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Jared Rosenthal of StaffGlass: “Kindness”

When I got my first big promotion, I went from managing a dozen people who I could see from my office to a team of sixty who were out in the field. I went to my boss and asked him how to do it. How do I manage people in sixty separate locations that I […]

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When I got my first big promotion, I went from managing a dozen people who I could see from my office to a team of sixty who were out in the field. I went to my boss and asked him how to do it. How do I manage people in sixty separate locations that I can’t possibly get to for more than a few minutes at a time? His answer was one word. “Kindness”. It worked.


As a part of our series about business leaders who are shaking things up in their industry, I had the pleasure of interviewing Jared Rosenthal.

Jared Rosenthal is a CEO turned entrepreneur, reality TV show host, and tech innovator. In 2010, he bought a used RV and launched Health Street, a mobile drug testing and DNA testing company. Recently, he has led Health Street’s pivot to technology and launched StaffGlass, a hiring and recruiting software as a service that allows businesses to easily set up drug tests and occupational health services at over 10,000 clinics nationwide.


Thank you so much for doing this with us! Before we dig in, our readers would like to get to know you a bit more. Can you tell us a bit about your “backstory”? What led you to this particular career path?

I’ve wanted to be an entrepreneur since middle school. I used to send letters to baseball players asking for a few autographs and then try to sell them to kids at school for a quarter each. It didn’t work out too well, I never really covered the cost of the stamps, but I was hooked on the excitement of trying to make a business work.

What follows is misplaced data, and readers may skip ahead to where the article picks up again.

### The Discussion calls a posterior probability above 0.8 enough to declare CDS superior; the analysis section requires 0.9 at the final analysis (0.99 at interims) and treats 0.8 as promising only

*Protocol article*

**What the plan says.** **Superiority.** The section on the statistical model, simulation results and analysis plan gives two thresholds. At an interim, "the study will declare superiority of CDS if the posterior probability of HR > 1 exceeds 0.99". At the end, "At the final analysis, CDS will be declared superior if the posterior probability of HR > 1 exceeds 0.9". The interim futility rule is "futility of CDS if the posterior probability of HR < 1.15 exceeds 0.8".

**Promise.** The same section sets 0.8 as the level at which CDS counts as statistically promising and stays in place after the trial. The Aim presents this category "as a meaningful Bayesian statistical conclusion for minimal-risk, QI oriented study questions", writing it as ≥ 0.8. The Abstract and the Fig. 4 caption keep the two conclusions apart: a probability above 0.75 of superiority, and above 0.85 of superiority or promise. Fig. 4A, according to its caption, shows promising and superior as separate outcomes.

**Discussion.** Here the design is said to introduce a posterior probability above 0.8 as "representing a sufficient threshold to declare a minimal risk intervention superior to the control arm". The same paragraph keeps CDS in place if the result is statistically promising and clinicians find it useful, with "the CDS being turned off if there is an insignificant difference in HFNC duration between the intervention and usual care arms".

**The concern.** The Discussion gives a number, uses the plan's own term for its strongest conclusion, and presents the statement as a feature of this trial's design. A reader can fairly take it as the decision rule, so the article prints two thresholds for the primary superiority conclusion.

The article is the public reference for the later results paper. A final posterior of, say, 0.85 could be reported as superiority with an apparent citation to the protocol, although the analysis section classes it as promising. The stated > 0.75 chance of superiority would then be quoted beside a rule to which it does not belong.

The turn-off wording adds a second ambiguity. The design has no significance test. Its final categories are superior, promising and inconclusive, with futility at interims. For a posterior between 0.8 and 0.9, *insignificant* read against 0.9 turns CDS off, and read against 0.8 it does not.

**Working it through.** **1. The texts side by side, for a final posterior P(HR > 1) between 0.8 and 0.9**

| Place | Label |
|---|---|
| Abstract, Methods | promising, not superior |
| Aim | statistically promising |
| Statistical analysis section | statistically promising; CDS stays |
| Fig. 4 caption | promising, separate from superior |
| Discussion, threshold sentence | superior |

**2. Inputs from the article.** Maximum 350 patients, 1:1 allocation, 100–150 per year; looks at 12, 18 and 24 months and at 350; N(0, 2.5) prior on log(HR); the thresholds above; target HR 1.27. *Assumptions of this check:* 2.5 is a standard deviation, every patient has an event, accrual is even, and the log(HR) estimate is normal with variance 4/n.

Can you tell our readers what it is about the work you’re doing that’s disruptive?

The most disruptive force in the economy today is COVID, and it’s driven small businesses down and out. Meanwhile, big businesses are growing and booming. We launched StaffGlass.io to help the small and medium size businesses fight back. They need access to the tools that bigger companies have — in terms of tech — in order to compete. We see the tectonic shifts caused by COVID and we’re trying to push back, trying to level the playing field.

Can you share a story about the funniest mistake you made when you were first starting? Can you tell us what lesson you learned from that?

When I started Health Street, a mobile drug testing company, I bought a used RV and put a picture of a cup of urine on the side of it. People were calling it the pee-mobile and complaining if I parked near their building. Lesson learned.

We all need a little help along the journey. Who have been some of your mentors? Can you share a story about how they made an impact?

I had a boss for a couple years that was a fearless guy who could face down any person, any situation, with uttermost confidence. Everything he did was based on a method of growing a company that he believed in implicitly. It was an overarching theory of business that encompassed all stages of a company’s growth. The principles aligned with my belief system. He taught it to me, and then personified the techniques by putting it into action in real time. Even though my inner business compass was usually pointing me in the right direction, having a methodology to anchor yourself and your decisions can be enormously powerful.

In today’s parlance, being disruptive is usually a positive adjective. But is disrupting always good? When do we say the converse, that a system or structure has ‘withstood the test of time’? Can you articulate to our readers when disrupting an industry is positive, and when disrupting an industry is ‘not so positive’? Can you share some examples of what you mean?

I think the word “disrupt” is exciting for an entrepreneur, but you have to look at the bigger picture. Businesses are driven by their own structural incentives, not by societal impact. Disrupting an existing industry shakes up more than just the competition; it impacts communities, the environment, neighborhoods. The “second hand smoke” of sector disruption is unavoidable. Too many entrepreneurs close their eyes to the negative impact that their disruptive innovations may have until they have made enough money to pay attention, even though they could have thought about it up front.

You can see the positive effects and negative effects of disruption all around you these days, and you can ask yourself, are we really better off for this? So, for an entrepreneur, if you profess to have a vision for a disruptive business idea, expand that vision to include the broader impact and ask yourself if you want to be associated with that type of change.

Can you share 3 of the best words of advice you’ve gotten along your journey? Please give a story or example for each.